6.4 Similar comments apply to the applicants' suggestion that the paths and ground around the castle are eroding and deteriorating. Over 20 years there has in fact been very little change, apart from the seasonal and climatic cycle in which unmade paths become muddy in winter and dry out in summer. There may be a few places where care from skilled path workers would be advantageous, but the proposal to make up paths is unnecessary and would damage the archaeological heritage more than it would preserve it.

  7. Economic and social considerations

    7.1 As noted above, the applicants' plans will greatly decrease the number of visitors to the castle itself, which apart from these few visitors will be simply another new house, probably unoccupied for much of the year.

    7.2 Other claimed economic benefits, from boat visits and clan gatherings, are dubious -- these events could just as well take place with the castle as a ruin as with it a private house.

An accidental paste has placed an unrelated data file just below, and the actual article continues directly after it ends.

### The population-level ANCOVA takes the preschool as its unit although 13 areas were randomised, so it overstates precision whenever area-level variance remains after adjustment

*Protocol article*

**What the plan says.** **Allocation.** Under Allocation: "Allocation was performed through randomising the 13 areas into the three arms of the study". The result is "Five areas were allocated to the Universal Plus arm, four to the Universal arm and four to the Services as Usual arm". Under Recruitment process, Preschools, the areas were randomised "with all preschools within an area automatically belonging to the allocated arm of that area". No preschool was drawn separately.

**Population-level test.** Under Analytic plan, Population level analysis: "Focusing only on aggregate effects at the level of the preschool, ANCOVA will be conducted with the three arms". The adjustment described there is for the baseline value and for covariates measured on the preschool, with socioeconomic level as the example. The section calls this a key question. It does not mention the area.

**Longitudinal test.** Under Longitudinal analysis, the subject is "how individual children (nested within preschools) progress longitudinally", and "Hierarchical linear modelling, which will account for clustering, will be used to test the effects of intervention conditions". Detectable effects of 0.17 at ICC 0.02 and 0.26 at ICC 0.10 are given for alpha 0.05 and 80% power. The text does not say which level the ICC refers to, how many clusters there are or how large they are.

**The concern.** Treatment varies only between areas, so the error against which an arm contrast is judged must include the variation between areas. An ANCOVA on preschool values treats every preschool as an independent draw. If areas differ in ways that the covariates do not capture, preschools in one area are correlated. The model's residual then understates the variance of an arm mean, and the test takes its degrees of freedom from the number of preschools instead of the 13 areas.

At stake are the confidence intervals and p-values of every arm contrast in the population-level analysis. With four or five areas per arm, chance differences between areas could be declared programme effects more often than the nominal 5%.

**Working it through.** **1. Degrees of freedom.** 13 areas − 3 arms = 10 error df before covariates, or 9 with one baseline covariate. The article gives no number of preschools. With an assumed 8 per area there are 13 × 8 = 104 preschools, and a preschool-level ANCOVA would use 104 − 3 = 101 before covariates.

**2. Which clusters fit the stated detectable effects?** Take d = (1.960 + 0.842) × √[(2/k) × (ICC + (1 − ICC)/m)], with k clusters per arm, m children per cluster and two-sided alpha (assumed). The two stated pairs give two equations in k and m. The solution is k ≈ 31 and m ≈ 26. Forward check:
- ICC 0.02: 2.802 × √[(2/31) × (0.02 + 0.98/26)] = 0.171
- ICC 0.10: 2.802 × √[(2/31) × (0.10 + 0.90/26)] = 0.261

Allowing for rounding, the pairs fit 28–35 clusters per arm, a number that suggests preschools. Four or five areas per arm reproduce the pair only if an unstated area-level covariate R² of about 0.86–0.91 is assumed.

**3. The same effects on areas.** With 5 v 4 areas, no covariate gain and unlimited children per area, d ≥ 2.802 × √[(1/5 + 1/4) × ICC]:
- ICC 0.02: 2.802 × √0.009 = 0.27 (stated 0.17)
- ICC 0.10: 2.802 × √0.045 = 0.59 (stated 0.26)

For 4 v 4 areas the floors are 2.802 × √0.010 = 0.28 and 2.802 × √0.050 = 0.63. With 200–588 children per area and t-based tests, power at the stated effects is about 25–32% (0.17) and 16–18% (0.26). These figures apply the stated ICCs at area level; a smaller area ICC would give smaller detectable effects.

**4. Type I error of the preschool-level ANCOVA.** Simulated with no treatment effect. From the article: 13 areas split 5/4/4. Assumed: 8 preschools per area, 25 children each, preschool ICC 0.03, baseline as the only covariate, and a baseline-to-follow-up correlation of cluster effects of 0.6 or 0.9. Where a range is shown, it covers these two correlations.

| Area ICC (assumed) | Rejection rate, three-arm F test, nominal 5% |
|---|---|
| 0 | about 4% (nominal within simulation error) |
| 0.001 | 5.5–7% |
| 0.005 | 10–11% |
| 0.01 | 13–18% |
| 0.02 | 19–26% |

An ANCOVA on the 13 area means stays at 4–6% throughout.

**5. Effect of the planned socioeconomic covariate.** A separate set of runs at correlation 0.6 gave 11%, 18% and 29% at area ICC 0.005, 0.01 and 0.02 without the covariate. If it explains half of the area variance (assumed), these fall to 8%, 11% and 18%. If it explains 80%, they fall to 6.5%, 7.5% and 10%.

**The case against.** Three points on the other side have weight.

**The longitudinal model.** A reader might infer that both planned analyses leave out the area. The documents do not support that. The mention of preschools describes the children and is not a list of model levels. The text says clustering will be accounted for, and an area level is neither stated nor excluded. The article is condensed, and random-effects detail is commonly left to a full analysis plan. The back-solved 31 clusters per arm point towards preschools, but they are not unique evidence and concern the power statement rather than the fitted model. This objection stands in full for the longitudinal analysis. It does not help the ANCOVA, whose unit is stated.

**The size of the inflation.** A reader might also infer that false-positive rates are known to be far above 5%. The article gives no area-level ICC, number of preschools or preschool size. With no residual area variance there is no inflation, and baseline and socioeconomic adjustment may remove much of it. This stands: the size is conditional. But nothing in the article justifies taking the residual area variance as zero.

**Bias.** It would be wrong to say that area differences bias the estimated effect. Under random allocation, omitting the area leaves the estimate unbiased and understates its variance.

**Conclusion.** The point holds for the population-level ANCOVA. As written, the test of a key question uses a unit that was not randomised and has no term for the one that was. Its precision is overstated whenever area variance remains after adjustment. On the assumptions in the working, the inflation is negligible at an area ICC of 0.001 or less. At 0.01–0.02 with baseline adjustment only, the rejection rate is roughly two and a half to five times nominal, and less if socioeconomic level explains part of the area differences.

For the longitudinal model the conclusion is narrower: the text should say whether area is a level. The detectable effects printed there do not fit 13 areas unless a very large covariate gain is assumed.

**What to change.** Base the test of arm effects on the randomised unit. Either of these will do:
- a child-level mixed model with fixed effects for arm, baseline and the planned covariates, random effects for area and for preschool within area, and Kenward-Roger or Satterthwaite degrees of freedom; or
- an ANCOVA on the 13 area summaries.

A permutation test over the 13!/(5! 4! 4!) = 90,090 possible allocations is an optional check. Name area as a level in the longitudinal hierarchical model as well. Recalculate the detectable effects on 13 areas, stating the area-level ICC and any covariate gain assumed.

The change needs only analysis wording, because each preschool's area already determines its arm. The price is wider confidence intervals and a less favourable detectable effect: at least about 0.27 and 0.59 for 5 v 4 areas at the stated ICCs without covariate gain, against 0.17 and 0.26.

7.3 The applicants have been spending money generously in the community, but whether this would continue once they have the consents they require may reasonably be doubted.

  8. Long term maintenance

    8.1 However it is done, and by whomever, a reconstructed castle would inevitably require more long term maintenance than a consolidated ruin.

    8.2 The applicants have been at pains to conceal from the public both the beneficial ownership of the castle, and the status and aims of the trusts and companies involved (see \S s 1.2-3).

    The real state of the case is that the owners are unknown, and registered overseas, and their real long term aims are equally unknown.